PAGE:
The judgment contains a very useful and thorough review, at paragraphs 54 to 64, of the post-October 2016 regime under CPR 52.30, or more specifically the abolition of the right under CPR 52.5 to renew an application at an oral hearing before the full Court of Appeal.
The Court of Appeal here effectively backtracked from its position in Wingfield:
“61. Although that is a helpful summary, we would sound a note of caution about  in Wingfield, where the court recorded a submission that the combination of factors enumerated above “meant that in practical terms, the requirements of CPR 52.30 are ‘almost impossible’ to meet” and observed:
“That may be so; but it seems to us that the difficulty of succeeding in a such an application is merely the inevitable consequence of the principles to which we have referred.”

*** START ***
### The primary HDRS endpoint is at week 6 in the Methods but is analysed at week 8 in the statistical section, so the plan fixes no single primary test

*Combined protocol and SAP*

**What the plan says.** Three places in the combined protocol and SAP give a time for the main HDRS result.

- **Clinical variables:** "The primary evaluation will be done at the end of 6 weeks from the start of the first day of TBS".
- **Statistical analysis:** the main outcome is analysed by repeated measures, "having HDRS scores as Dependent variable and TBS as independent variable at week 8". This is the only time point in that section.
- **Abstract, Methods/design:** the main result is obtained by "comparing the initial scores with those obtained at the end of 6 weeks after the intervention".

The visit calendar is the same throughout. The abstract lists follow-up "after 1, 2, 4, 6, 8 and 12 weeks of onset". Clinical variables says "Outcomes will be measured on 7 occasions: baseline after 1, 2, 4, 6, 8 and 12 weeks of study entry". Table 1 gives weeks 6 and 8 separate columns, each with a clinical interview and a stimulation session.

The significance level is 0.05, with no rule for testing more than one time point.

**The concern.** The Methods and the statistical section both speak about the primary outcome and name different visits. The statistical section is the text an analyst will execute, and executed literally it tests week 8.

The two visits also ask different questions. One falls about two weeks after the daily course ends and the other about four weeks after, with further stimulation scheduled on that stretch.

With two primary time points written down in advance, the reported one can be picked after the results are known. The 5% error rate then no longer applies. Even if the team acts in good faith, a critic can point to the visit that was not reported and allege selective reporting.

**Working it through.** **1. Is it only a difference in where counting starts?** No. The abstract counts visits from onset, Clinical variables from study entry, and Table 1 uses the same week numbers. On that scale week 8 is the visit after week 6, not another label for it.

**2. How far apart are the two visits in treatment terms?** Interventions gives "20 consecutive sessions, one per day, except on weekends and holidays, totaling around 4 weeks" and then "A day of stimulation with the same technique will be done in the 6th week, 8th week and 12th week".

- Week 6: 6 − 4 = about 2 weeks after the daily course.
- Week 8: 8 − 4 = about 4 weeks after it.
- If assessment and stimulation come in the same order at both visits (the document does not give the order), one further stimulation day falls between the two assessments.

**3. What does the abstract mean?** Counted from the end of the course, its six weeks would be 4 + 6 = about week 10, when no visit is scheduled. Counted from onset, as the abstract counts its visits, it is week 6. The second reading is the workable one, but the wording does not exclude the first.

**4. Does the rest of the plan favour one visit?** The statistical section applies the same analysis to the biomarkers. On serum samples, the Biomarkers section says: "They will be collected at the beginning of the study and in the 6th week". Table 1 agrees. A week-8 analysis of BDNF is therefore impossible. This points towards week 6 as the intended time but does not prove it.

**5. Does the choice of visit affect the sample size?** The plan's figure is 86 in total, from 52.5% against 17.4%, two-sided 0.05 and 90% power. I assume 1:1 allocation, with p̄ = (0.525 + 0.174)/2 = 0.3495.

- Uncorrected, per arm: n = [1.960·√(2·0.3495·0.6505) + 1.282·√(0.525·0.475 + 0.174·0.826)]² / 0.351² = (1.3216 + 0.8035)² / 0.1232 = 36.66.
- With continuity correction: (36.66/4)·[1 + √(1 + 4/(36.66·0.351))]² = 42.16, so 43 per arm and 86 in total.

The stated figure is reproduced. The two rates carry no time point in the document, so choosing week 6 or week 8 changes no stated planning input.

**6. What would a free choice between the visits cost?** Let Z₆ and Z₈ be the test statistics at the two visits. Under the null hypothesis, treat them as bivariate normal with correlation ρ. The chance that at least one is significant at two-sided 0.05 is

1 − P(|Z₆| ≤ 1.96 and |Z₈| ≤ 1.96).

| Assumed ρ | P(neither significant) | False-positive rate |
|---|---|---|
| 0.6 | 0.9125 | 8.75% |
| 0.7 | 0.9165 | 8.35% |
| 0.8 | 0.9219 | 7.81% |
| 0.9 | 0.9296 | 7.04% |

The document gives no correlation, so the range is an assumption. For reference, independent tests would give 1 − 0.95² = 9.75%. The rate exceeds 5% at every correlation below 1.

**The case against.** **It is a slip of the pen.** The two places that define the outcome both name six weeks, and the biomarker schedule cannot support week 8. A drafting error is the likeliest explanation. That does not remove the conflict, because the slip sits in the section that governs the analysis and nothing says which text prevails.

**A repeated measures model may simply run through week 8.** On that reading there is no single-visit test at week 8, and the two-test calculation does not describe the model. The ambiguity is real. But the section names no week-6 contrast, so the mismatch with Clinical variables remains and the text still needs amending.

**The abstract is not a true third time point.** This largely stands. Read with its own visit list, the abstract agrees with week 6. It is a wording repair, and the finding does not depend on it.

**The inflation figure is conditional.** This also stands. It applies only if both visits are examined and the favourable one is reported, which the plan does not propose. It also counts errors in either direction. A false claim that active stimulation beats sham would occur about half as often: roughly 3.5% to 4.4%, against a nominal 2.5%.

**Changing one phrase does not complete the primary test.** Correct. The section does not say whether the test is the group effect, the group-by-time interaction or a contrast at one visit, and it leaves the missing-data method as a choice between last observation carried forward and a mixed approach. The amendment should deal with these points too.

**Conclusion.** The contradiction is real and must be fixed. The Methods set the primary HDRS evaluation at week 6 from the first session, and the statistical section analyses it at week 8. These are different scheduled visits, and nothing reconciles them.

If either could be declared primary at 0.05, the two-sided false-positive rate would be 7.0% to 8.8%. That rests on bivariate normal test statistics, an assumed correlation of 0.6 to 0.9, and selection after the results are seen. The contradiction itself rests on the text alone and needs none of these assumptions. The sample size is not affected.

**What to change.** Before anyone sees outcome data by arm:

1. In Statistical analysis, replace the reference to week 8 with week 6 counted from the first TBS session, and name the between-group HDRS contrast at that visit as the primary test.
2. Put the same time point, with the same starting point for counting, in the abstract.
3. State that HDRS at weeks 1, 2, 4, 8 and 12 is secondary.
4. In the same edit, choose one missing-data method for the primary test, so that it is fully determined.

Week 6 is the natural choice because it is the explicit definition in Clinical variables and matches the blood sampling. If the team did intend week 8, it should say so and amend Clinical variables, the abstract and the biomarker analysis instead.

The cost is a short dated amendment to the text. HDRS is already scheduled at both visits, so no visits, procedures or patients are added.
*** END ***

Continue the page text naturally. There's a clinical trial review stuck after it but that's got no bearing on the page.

62. Experience shows that practitioners, and even sometimes judges, can fasten on phrases like “almost impossible to meet” and use them as a short-cut to avoid analysis of the circumstances of the particular case. It is better not to put glosses on the language of the rule itself, though of course illustrative guidance based on the case-law such as that given in Goring and Wingfield is sometimes helpful.
63. At  in Wingfield, the court said this:
“In our view, an application for reconsideration of a refusal of permission to appeal involves a two-stage process. First, the court should ask whether the Lord or Lady Justice of Appeal who refused permission to appeal grappled with the issues raised by the application for permission, or whether they wholly failed so to do. Secondly, if the Lord or Lady Justice of Appeal did grapple with the issues when refusing permission to appeal, the court should ask whether, in so doing, a mistake was made that was so exceptional, such as wholly failing to understand a point that was clearly articulated, which corrupted the whole process and where, but for that error, there would probably have been a different result.”